Global temperatures may have passed 1.5°C of warming a decade ago

Activists at the COP28 climate conference in Dubai in December 2023

Sean Gallup/Getty Images

The world is already 1.8°C warmer than it was in pre-industrial times, having passed the 1.5°C limit in 2010 or 2011, claim researchers who used sea sponges to work out how ocean and air temperatures have changed in the Caribbean over the past 300 years.

“The increase in global mean surface temperature has been half a degree greater than the current accepted estimates,” says Malcolm McCulloch at the University of Western Australia. “What our work says is that we are a decade more, or further, advanced in the global warming scenario.”

However, other climate scientists say data from a single region isn’t a reliable way of working out past global temperatures.

The 2015 Paris Agreement called on countries to limit warming to 1.5°C above pre-industrial levels, but didn’t define exactly what this meant. Climate scientists putting together reports for the Intergovernmental Panel on Climate Change (IPCC) have therefore defined it as the average temperature between 1850 and 1900.

By this time, the planet had already begun warming as a result of emissions from the burning of fossil fuels. But because there were very few temperature measurements before 1850, there is huge uncertainty over how much fossil fuel-driven warming there was early on during the industrial age. So the choice of 1850 to 1900 as a baseline was a pragmatic one.

McCulloch and his colleagues, however, think they have found out exactly much warming from fossil fuels there was early on, after analysing samples of a very long-lived sponge (Ceratoporella nicholsoni) that forms a calcium carbonate skeleton.

A 10-centimetre-wide sponge could be around 400 years 0ld, says team member Amos Winter at Indiana State University. “These sponges are extremely slow-growing.”

The sponges were collected off the coast of Puerto Rico by divers at depths of between 33 and 91 metres. The original aim was to look at past ocean pH, but the team also measured the ratio of strontium to calcium, which varies according to the water temperature at the time the calcium carbonate formed.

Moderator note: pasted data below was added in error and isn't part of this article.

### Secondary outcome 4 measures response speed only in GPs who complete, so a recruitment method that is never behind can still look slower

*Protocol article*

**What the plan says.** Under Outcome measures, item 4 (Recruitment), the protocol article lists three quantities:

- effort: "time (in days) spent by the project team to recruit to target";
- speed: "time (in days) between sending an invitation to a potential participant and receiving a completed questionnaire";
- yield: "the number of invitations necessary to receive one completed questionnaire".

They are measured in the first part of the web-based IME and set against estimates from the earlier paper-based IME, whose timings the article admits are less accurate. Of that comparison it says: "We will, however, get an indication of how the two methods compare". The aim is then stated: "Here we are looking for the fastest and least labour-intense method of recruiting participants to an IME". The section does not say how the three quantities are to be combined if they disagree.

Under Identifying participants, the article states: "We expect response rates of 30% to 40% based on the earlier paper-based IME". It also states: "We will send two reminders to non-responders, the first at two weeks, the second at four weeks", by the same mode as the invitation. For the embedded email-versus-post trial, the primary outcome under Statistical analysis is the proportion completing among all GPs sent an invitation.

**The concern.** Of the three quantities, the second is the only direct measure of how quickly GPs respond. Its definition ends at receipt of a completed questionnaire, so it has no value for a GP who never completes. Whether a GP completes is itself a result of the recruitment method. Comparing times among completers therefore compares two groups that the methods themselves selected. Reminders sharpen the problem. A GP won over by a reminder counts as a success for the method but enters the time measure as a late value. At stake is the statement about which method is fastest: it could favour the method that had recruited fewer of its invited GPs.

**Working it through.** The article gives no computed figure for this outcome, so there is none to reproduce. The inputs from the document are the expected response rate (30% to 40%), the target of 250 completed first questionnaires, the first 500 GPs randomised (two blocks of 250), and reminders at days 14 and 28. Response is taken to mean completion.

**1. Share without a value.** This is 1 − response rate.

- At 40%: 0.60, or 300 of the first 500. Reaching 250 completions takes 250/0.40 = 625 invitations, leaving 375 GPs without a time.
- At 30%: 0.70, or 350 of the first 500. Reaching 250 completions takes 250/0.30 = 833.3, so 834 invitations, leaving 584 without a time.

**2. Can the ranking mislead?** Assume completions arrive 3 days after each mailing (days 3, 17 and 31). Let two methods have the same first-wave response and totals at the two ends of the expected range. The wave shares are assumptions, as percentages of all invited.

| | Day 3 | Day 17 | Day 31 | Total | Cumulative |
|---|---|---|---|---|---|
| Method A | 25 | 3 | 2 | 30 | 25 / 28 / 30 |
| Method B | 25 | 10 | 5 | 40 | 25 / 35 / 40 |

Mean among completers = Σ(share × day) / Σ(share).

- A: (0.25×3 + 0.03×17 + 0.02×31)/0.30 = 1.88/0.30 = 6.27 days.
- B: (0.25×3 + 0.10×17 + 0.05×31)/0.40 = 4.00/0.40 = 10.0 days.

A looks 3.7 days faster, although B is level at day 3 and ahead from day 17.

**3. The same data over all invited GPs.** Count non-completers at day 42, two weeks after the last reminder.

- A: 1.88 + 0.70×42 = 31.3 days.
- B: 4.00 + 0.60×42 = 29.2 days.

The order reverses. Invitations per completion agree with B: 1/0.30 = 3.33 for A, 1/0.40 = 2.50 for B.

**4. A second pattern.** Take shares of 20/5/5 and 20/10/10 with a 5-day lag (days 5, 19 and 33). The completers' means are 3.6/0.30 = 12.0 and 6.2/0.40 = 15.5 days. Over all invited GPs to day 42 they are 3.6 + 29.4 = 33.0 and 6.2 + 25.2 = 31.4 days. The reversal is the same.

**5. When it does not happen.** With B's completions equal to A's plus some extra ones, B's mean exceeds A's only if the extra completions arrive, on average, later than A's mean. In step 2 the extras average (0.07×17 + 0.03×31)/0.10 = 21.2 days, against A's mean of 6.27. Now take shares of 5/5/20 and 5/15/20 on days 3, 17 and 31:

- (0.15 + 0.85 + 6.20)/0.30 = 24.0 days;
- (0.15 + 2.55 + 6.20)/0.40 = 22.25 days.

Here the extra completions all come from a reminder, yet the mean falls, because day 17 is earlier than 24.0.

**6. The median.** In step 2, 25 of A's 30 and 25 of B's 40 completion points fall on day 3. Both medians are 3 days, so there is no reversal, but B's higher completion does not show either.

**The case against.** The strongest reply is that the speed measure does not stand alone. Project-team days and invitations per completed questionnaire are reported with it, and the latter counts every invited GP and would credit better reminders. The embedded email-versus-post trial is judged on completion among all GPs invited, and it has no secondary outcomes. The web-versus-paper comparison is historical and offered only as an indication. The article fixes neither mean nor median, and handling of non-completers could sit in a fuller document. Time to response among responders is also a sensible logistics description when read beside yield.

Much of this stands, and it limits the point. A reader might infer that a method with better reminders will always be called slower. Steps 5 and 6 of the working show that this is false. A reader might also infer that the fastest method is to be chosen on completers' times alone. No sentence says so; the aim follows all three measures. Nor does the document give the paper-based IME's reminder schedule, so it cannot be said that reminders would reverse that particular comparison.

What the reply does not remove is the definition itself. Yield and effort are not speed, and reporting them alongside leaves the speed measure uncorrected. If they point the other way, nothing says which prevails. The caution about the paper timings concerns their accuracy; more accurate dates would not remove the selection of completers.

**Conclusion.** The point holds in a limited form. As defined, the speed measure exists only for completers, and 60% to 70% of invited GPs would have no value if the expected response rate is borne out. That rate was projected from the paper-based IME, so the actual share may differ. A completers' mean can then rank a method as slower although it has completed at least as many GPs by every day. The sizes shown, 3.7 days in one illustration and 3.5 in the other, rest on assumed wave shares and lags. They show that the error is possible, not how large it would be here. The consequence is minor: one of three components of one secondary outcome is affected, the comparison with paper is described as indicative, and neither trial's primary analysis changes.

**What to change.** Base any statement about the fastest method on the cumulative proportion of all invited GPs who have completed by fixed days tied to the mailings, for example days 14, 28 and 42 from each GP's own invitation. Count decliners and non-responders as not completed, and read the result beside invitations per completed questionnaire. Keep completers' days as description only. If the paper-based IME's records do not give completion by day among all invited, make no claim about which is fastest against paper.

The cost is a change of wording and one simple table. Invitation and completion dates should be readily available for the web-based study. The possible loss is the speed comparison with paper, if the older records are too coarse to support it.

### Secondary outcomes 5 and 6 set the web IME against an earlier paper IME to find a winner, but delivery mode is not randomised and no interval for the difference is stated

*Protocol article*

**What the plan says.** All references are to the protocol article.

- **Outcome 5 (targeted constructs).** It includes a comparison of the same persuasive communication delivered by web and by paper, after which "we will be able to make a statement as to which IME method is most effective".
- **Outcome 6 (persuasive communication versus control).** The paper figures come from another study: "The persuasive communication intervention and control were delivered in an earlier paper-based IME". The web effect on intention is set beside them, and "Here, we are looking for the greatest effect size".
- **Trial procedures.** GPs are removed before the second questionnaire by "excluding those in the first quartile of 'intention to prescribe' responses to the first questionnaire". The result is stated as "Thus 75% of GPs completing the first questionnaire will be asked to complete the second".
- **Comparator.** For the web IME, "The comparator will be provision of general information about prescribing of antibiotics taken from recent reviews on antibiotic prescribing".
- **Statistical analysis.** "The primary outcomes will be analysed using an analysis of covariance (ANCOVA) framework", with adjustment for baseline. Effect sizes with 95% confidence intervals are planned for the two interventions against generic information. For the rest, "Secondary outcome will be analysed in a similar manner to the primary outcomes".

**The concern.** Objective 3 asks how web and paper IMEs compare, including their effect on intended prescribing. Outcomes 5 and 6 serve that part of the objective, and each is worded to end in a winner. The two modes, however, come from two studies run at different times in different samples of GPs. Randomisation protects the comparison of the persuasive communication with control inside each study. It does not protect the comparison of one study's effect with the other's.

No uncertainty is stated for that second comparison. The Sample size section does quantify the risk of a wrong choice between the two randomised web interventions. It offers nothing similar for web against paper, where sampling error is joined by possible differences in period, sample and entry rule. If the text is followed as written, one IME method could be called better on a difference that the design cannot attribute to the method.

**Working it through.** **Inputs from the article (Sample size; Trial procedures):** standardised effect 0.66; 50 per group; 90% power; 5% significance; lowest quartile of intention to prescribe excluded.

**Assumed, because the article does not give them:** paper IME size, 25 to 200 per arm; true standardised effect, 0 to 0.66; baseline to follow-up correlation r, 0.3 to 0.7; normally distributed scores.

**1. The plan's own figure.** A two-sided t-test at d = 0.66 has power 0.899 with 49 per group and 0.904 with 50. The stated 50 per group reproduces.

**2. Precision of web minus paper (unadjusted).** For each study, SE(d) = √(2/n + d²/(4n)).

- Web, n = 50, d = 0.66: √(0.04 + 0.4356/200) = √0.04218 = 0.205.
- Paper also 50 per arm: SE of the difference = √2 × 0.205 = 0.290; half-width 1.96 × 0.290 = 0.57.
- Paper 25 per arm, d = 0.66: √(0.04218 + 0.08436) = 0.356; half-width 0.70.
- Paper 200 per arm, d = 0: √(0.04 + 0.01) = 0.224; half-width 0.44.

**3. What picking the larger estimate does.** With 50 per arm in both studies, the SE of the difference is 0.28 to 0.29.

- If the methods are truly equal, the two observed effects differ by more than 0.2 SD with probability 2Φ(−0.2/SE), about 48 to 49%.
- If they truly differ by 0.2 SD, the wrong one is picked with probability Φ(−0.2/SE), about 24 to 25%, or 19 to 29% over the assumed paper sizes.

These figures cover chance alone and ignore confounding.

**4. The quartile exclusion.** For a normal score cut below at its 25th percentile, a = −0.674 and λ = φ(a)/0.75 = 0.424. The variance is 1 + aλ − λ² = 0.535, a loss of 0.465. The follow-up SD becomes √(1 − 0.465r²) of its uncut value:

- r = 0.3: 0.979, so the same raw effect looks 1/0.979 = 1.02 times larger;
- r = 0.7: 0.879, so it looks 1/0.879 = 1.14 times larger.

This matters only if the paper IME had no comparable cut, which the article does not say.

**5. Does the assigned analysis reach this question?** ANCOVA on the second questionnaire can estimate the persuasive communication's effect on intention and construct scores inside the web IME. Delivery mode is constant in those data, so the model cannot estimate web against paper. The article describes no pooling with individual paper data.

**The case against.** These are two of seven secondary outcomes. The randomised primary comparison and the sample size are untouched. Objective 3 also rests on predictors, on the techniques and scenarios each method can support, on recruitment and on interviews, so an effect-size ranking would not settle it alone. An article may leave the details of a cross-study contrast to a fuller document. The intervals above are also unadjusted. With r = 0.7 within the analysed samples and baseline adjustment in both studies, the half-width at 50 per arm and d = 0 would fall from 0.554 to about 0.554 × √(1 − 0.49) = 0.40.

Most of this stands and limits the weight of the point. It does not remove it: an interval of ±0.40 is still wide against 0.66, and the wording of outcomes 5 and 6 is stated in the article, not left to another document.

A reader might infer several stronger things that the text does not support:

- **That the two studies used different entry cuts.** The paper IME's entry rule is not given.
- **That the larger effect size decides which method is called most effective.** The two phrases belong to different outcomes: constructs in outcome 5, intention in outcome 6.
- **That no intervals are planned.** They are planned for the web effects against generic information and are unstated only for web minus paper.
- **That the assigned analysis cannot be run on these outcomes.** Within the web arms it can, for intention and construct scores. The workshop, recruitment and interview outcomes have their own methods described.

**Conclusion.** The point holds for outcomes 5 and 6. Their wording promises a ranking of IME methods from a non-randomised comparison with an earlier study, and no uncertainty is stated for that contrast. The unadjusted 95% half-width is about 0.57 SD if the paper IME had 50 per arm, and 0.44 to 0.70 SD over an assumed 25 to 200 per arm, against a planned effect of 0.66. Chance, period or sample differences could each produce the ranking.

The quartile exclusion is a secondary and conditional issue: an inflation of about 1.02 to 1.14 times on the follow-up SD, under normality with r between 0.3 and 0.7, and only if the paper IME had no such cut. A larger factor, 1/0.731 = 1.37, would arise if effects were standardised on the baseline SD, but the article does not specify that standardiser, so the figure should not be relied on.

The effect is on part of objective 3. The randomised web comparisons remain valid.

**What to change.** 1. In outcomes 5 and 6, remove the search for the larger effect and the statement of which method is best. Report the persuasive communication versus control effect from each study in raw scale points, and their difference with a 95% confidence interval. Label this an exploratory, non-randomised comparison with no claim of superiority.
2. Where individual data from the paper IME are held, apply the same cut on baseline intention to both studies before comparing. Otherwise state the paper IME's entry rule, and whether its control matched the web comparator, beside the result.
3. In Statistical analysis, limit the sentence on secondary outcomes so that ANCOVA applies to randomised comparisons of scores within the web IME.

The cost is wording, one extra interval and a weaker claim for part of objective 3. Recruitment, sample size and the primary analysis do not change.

What the researchers realised is that there was a close correlation between the temperatures as “recorded” by the sponges and the average global surface temperature measured by instruments, especially after 1960 when measurements became more reliable.

“It’s sort of an accidental discovery, but the connection is very robust,” says McCulloch. “They’re changing proportionately to the global average. The main differences occur when the instrumental records are at their poorest.”

The team has therefore calculated what the pre-industrial global average temperature was going back to 1700, based on the assumption that the sponges accurately reflect this.

The researchers think the IPCC should take their work into account when it comes to assessing whether the 1.5°C limit has been passed. “The bottom line is yes, it should be taken seriously by the IPCC,” says McCulloch.

He also thinks that climate modellers need to take the findings into account. If carbon dioxide emissions so far have caused more warming than thought, the impact of further emissions may be being underestimated, he says.

But other climate scientists are far from convinced. “In my view, it begs credulity to claim that the instrumental record is wrong based on paleo-sponges from one region of the world,” says Michael Mann at the University of Pennsylvania. “It doesn’t make any sense to me. That having been said, our own earlier work does support the notion that there was at least an additional 0.2°C of warming before the late 19th century.”

In fact, human-caused warming may have begun many thousands of years earlier. According to the early Anthropocene hypothesis proposed by William Ruddiman at the University of Virginia, deforestation by the first farmers and the creation of rice paddies generated enough CO2 and methane to stop the planet cooling and entering a new ice age.

Recent studies by other researchers have provided growing evidence to support this hypothesis, though it is still far from being widely accepted.

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